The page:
While the providers above use Open Banking to detect contracts to cancel them, there are also other companies using Open Banking to detect and transfer contracts. This is specifically interesting for banks as onboarding is a challenge for them as well. When a new customer finishes the sign up process for a new current account, he/she has to start using the account which might necessitate transfering money to the account but also informing the employer and other parties about the new bank account. This can be a hassle. Therefore, providers like FinLeap Connect or fino in Germany and ClickSwitch in the United States are offering „bank account switching as a service” to banks. After finishing the account opening process, the new bank account owner can log into his/her old bank account and the mentioned providers recognize all recurring payments that might be worth transferring to the account. After selecting the relevant payments, these providers use different channels to inform the payment partners about the new bank account. This enables the account owner to get started quickly and save time since they do not have to identify the payment partners themselves.
Lastly, business owners and freelancers can also have convenience benefits while using Open Banking powered products. One of the most common use cases is open invoice matching. Nowadays, SMEs and freelancers can choose from various service providers that help them with accounting and invoicing features. Creating and sending the invoice are very helpful tools, however, without Open Banking the creator of the invoice is required to manually check their bank account if an open invoice has been paid. This might be an easy task if it is only 1-2 invoices per month, but with a higher amount of invoices this can become quite cumbersome. Providers such as Debitoor or Accountable let their users connect their bank account and inform them when an invoice has been paid. Additionally, the automatic sending of payment reminders is an usual feature as well.
B) Data Driven products
In the previous category we explored how consumers can make their life more convenient through Open Banking. All service providers could provide their core service even without Open Banking, the services would just be more complicated to use. On the other hand, the service provider in this category would not be able to offer the service in the way they are offering it without using open banking. The bank account data in these cases is being used to create completely new products.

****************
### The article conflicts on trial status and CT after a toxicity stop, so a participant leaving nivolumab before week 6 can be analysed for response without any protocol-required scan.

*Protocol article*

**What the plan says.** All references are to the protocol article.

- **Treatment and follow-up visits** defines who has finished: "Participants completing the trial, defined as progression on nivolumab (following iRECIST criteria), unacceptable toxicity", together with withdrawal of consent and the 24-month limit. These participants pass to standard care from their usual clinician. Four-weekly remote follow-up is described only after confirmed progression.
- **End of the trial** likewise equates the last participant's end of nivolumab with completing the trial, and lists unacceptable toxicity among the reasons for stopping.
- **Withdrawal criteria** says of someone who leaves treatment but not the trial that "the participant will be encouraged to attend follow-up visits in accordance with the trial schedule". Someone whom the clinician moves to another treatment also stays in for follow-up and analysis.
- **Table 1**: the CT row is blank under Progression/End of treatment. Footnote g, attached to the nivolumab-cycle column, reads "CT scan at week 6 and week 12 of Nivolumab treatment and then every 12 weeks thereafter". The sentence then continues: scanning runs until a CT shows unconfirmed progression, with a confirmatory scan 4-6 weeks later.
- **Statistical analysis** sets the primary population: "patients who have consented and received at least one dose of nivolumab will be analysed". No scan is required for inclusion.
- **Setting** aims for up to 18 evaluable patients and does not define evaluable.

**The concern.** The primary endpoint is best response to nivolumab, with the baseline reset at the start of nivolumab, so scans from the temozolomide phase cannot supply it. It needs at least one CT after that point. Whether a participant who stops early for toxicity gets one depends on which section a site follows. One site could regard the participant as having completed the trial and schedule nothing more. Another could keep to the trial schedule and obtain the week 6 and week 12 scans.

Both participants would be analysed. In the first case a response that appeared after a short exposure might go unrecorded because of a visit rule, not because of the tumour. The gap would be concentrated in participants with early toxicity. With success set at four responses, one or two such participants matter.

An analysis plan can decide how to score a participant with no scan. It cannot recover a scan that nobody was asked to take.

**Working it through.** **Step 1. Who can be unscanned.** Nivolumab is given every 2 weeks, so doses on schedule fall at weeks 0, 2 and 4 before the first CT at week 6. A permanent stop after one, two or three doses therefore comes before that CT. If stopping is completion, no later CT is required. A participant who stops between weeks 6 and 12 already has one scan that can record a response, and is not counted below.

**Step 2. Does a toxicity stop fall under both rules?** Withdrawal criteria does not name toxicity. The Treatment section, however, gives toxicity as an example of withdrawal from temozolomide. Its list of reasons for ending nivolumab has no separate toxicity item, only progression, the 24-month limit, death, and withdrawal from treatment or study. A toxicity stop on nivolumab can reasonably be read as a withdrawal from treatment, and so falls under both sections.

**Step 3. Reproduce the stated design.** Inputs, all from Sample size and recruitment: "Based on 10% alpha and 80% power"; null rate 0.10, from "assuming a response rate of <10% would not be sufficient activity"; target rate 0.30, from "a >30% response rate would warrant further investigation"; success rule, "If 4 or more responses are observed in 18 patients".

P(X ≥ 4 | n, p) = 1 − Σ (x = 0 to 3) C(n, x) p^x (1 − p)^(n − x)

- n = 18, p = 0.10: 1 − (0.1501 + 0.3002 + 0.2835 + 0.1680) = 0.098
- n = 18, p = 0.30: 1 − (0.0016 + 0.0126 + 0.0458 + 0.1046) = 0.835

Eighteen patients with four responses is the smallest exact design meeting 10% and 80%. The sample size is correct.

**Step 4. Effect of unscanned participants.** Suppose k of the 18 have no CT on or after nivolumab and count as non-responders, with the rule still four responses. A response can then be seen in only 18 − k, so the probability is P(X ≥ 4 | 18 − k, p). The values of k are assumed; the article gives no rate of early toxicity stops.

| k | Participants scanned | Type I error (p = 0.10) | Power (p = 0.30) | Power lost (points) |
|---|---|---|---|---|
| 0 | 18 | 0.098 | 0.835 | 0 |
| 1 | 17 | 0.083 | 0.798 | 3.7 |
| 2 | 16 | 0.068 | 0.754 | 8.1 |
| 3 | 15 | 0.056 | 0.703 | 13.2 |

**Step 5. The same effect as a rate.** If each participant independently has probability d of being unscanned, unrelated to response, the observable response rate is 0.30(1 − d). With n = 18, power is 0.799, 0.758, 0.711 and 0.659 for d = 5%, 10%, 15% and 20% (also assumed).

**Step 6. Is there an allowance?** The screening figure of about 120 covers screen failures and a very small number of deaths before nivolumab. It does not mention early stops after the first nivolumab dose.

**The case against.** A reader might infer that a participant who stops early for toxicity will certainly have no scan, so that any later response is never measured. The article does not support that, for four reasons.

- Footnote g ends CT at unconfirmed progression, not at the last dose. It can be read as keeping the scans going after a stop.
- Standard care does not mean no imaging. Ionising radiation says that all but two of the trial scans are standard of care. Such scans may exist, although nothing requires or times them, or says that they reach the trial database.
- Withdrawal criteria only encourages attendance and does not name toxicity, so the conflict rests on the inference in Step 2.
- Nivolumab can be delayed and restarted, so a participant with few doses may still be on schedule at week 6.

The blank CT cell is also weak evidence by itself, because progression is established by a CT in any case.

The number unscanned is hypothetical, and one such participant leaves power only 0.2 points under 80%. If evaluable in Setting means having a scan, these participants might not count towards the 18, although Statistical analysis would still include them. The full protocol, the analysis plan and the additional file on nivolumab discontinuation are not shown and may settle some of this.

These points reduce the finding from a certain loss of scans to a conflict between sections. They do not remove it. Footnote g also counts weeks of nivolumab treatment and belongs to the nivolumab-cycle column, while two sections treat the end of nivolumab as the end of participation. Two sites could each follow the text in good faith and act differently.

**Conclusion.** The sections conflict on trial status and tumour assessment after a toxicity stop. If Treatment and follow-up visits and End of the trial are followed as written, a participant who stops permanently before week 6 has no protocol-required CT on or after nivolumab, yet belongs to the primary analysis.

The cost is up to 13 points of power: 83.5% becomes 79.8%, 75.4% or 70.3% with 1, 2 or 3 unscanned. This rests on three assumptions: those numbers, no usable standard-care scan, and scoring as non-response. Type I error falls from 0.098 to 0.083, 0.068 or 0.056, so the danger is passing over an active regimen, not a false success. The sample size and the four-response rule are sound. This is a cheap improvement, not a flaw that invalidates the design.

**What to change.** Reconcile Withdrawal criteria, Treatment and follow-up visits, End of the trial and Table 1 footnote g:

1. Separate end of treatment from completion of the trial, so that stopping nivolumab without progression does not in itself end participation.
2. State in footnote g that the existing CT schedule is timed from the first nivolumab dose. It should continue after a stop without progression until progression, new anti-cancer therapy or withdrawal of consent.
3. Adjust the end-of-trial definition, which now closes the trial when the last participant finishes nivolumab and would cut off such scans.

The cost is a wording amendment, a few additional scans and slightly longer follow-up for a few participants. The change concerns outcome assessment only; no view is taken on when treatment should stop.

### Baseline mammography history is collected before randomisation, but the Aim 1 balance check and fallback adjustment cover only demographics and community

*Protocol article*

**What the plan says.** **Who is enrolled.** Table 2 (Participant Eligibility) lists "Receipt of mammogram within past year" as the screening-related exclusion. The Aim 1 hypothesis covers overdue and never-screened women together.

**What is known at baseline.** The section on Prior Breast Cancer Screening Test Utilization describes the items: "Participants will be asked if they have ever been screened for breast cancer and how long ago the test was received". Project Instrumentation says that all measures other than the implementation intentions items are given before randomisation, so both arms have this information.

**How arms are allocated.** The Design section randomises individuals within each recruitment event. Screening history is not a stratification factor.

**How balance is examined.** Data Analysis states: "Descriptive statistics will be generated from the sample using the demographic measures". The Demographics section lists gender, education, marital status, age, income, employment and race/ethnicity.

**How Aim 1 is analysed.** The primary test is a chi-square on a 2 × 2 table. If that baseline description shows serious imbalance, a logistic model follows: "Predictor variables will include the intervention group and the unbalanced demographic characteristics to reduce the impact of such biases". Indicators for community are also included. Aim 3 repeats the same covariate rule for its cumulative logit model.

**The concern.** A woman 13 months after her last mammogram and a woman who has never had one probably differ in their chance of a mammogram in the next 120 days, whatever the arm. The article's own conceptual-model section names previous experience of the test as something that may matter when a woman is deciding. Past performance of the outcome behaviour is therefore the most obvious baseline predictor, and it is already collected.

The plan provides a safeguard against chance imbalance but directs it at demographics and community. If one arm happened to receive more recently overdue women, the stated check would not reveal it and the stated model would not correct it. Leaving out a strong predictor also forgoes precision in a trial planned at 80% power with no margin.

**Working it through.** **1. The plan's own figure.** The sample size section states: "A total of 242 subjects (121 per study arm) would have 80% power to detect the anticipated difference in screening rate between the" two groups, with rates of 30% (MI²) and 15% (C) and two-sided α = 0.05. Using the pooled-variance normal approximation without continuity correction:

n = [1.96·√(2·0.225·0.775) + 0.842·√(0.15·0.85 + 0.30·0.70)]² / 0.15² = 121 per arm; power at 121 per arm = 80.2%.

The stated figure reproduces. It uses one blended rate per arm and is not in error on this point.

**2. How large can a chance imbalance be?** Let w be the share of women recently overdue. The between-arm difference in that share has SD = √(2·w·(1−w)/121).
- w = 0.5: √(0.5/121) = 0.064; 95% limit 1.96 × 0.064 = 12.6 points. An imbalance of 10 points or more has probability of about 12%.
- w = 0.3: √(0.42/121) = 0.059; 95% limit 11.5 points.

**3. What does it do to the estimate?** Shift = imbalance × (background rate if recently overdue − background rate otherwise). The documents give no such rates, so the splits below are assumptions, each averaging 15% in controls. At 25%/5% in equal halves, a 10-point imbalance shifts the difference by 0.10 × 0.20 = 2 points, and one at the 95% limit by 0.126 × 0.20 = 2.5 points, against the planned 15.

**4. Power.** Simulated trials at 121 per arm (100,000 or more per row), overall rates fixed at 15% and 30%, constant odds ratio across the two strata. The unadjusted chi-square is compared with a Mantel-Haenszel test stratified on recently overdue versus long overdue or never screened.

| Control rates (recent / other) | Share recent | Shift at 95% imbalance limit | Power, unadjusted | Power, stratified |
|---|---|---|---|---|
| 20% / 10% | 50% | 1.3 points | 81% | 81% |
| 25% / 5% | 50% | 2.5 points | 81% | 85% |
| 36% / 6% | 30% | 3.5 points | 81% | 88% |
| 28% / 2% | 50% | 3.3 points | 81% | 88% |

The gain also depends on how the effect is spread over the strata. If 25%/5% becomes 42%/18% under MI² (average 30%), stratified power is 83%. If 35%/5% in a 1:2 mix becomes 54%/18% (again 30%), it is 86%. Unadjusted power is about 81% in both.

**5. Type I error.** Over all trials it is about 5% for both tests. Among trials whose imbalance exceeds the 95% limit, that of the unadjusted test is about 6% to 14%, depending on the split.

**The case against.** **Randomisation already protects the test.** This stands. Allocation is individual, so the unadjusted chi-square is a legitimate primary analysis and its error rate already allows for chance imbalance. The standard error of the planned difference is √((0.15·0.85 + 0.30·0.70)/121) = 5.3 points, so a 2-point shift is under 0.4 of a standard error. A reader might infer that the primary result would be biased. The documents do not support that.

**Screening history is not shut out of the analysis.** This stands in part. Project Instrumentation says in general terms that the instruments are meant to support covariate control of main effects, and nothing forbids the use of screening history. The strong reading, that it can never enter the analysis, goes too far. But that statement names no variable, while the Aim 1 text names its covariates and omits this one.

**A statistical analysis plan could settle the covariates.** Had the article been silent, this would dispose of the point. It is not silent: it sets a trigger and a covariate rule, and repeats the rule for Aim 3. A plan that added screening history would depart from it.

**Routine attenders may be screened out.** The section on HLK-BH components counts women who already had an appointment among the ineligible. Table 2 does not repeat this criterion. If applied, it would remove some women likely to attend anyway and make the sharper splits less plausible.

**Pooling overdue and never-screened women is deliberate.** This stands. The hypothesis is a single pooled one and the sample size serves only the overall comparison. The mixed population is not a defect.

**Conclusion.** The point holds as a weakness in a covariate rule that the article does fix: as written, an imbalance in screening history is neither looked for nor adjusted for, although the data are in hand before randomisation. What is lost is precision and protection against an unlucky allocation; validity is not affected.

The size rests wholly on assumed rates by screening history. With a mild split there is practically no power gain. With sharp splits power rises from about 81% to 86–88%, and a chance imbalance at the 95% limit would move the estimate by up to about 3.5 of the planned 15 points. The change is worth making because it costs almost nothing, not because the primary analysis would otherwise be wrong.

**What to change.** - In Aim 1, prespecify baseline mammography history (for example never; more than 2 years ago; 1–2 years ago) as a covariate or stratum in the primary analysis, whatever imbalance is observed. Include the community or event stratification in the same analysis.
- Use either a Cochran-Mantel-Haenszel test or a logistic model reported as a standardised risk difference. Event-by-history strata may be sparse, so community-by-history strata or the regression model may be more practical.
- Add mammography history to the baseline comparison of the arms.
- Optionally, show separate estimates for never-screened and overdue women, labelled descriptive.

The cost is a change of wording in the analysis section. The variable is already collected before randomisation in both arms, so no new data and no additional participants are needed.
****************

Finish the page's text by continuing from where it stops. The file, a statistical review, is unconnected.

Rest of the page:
The first one is Tink, one of the biggest account aggregators in Europe. We have seen Tink already as an account aggregator behind Avanza; however, Tink is also offering a PFM (Personal Finance Management) service in Europe. Many of the first Open Banking use cases around the world were around PFM. The aggregation of all bank accounts into one frontend provides a better overview and easier tracking for consumers. However, a simple PFM would probably be rather in the category of “convenience“ as it makes it easier for consumers to check all their bank accounts in one app. But the Tink PFM is an example of a data driven product, as PFM has evolved from a pure aggregation product to a financial advisor. In the example of Tink, the service analyzes spending and income on all connected bank accounts and provides actionable insights for the user. This starts typically with budgeting but goes also further into understanding how much income the user has left over at the end of the month, where he/she is double spending for the same service and what unusual high expenses should be reviewed. While this is a service that any bank can offer on top of their own bank account, only with Open Banking technology will it be possible for users to easily get visibility into all of their financial accounts in one place.
Saving money can be hard for many people. One reason of many is that the topic of saving can be quite dry and very hard to approach: How much should I save? Where do I put my savings? How do I avoid just tapping into these funds? In the last years of Open Banking we have seen several services that offer data driven products to consumers to help them save money. We want to highlight Digit and Mylo as representatives for their area. Firstly, Digit is a tool to help people decide their exact savings amount. Although this may sound strange at the beginning, deciding the right amount to save each month is a often very hard question to answer and perhaps in many cases it is the actual reason that a consumer is not saving at all. Digit is telling their users that they do not have to make the decision themselves but the app will help them with that. The user connects his/her bank account and Digit analyses their income and expenses. Based on that Open Banking data, Digit will make a prediction of how much the user can save each month. The user can always adjust this, get money back into his/her bank account, and train the Digit algorithm so that the savings rate should be lower. Secondly, Mylo is a representative from the “round up tools” category. Users connect their bank account to Mylo and the app will save money for them as well. However, Mylo does not calculate the right savings amount as Digit does, but rounds up every transaction and saves that money. Therefore, a coffee for $2.75 can result in an automatic $0.25 saving. This might not sound like a lot, but users with high transaction volumes have reported that round-ups have helped them save unexpectedly large amounts of money over the course of a few months.